|Matthew Henry's Concise Commentary|
38:1-3 Job had silenced, but had not convinced his friends. Elihu had silenced Job, but had not brought him to admit his guilt before God. It pleased the Lord to interpose. The Lord, in this discourse, humbles Job, and brings him to repent of his passionate expressions concerning God's providential dealings with him; and this he does, by calling upon Job to compare God's being from everlasting to everlasting, with his own time; God's knowledge of all things, with his own ignorance; and God's almighty power, with his own weakness. Our darkening the counsels of God's wisdom with our folly, is a great provocation to God. Humble faith and sincere obedience see farthest and best into the will of the Lord.
Verse 2. - Who is this that darkeneth counsel by words without knowledge? It is very noticeable that God entirely ignores the reasonings of Elihu, and addresses himself, in the first instance, wholly to Job, with whom he begins by remonstrating. Job has not been without fault. He has spoken many "words without knowledge" or with insufficient knowledge, and has thus trenched on irreverence, and given the enemies of God occasion to blaspheme. Moreover, he has "darkened counsel." Instead of making the ways of God clear to his friends and companions, he has east doubts upon God's moral government (Job 21:7-26), upon his mercy and loving-kindness (Job 16:7-14), almost upon his justice (Job 19:7; Job 31:1-35). He is thus open to censure, and receives censure, and owns himself "vile" (Job 40:4), before peace and reconciliation can be established.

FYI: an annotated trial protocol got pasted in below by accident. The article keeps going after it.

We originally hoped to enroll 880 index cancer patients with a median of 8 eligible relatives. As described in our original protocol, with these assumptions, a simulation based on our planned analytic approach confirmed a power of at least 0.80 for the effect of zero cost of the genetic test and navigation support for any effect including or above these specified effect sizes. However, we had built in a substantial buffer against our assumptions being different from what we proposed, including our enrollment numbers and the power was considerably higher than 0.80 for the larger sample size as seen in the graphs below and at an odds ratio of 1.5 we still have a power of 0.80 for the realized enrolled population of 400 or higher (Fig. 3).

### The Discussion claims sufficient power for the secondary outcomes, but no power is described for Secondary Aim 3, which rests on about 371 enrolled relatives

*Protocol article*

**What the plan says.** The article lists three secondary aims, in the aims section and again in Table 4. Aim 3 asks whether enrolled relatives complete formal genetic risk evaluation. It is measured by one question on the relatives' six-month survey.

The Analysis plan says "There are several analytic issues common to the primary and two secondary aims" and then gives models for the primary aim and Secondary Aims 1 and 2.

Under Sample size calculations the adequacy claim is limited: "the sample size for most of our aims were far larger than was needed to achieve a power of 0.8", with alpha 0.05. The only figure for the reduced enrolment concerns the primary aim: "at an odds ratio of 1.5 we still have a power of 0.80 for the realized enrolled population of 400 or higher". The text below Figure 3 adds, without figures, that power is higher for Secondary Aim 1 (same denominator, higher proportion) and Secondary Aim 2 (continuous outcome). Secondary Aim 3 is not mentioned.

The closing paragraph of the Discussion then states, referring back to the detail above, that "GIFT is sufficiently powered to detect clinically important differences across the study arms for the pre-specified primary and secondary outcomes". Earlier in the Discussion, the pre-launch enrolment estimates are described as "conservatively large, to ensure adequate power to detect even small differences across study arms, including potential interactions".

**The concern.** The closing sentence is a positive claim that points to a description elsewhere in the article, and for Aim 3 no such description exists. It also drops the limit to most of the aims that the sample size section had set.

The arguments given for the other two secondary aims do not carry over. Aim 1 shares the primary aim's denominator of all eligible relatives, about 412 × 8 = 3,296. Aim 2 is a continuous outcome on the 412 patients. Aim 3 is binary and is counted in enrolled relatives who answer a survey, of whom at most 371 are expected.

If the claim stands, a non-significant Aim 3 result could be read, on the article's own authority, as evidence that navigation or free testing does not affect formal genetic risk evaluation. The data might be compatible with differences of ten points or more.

Gill's Exposition of the Entire Bible
Who is this,.... Meaning not Elihu the last speaker, as some think; and there are some who suppose not only that these words are directed to him, but all that is said in this and the following chapter: but it was Job the Lord spoke to and answered, as expressed in Job 38:1; and these words are taken by Job to himself, Job 42:3. Concerning whom the Lord inquires, not as ignorant of him, who he was; but wondering that such a man as he should talk as he did; and as angry with him, and rebuking him for it;
that darkeneth counsel by words without knowledge? either his own counsel, his sense and sentiments of things, which were delivered in such an obscure manner as not to be intelligible by those that heard them; whereby they were led, as Job's friends were, into some mistaken notions of him: or rather the counsel of God, his works of providence, which are done according to the counsel of his will, and were misrepresented by Job, as not being wise and good, just and equitable; see Job 34:3.
Jamieson-Fausset-Brown Bible Commentary
counsel—impugning My divine wisdom in the providential arrangements of the universe. Such "words" (including those of the friends) rather obscure, than throw light on My ways. God is about to be Job's Vindicator, but must first bring him to a right state of mind for receiving relief.
Job 38:2 Parallel Commentaries
Job 38:2 NIV
Job 38:2 NLT
Job 38:2 ESV
Job 38:2 NASB
Job 38:2 KJV
Bible Hub: Online Parallel Bible